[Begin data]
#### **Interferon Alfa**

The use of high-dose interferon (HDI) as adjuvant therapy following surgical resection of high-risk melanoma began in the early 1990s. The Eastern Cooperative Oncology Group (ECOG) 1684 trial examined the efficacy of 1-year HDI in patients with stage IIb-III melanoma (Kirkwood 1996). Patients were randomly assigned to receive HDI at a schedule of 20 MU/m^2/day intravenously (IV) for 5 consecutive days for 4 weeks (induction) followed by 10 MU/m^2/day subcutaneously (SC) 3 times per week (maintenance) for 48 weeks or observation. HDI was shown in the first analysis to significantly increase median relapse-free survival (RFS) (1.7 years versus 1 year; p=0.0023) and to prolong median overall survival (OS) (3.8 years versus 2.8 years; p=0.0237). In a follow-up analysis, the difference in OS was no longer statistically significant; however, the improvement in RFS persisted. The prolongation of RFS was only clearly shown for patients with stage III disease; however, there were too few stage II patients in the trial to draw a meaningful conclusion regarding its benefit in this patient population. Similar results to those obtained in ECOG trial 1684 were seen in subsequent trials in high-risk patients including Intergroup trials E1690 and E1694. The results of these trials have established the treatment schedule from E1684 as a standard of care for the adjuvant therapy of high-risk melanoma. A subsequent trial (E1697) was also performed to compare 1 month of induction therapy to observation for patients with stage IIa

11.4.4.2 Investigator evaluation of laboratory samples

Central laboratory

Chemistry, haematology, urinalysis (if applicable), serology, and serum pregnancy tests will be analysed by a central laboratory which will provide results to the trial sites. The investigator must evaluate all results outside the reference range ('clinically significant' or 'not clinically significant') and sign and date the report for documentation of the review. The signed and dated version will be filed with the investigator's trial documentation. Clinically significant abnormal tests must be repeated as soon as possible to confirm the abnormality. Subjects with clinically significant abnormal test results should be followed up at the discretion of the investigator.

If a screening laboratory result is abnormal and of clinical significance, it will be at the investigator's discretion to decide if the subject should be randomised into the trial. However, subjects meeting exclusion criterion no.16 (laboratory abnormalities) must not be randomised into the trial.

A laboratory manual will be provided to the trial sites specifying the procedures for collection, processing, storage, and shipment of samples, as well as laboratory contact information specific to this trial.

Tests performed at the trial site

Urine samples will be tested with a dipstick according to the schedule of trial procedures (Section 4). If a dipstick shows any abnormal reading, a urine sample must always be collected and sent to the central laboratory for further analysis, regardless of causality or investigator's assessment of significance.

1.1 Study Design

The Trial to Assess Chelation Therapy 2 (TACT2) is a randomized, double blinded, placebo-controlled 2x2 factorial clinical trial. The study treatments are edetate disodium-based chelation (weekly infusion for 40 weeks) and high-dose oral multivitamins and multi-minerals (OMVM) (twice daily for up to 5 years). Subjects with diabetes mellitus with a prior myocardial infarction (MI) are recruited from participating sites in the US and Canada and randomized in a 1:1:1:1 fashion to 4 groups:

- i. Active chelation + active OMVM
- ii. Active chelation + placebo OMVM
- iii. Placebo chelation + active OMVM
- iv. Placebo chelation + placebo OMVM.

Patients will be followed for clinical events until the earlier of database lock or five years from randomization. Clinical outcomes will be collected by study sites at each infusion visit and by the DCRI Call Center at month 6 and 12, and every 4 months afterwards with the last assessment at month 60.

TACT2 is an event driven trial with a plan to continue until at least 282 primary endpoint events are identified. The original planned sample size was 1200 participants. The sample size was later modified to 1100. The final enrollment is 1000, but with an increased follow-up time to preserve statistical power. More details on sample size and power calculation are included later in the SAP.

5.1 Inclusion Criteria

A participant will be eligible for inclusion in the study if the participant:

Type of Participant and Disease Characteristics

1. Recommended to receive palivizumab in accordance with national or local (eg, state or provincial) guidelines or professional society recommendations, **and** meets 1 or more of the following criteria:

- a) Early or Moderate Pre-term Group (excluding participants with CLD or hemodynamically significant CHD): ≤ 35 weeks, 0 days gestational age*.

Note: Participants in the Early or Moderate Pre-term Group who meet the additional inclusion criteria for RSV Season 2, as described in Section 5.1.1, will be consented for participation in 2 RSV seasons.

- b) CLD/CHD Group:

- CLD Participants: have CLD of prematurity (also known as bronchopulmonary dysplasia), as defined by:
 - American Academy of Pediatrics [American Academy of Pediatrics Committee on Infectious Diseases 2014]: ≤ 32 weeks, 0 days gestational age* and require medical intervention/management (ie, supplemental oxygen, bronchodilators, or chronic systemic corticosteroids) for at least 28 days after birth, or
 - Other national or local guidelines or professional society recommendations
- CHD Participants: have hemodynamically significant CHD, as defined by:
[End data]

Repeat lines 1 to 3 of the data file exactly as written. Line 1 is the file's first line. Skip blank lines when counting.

#### **Interferon Alfa**

The use of high-dose interferon (HDI) as adjuvant therapy following surgical resection of high-risk melanoma began in the early 1990s. The Eastern Cooperative Oncology Group (ECOG) 1684 trial examined the efficacy of 1-year HDI in patients with stage IIb-III melanoma (Kirkwood 1996). Patients were randomly assigned to receive HDI at a schedule of 20 MU/m^2/day intravenously (IV) for 5 consecutive days for 4 weeks (induction) followed by 10 MU/m^2/day subcutaneously (SC) 3 times per week (maintenance) for 48 weeks or observation. HDI was shown in the first analysis to significantly increase median relapse-free survival (RFS) (1.7 years versus 1 year; p=0.0023) and to prolong median overall survival (OS) (3.8 years versus 2.8 years; p=0.0237). In a follow-up analysis, the difference in OS was no longer statistically significant; however, the improvement in RFS persisted. The prolongation of RFS was only clearly shown for patients with stage III disease; however, there were too few stage II patients in the trial to draw a meaningful conclusion regarding its benefit in this patient population. Similar results to those obtained in ECOG trial 1684 were seen in subsequent trials in high-risk patients including Intergroup trials E1690 and E1694. The results of these trials have established the treatment schedule from E1684 as a standard of care for the adjuvant therapy of high-risk melanoma. A subsequent trial (E1697) was also performed to compare 1 month of induction therapy to observation for patients with stage IIa

11.4.4.2 Investigator evaluation of laboratory samples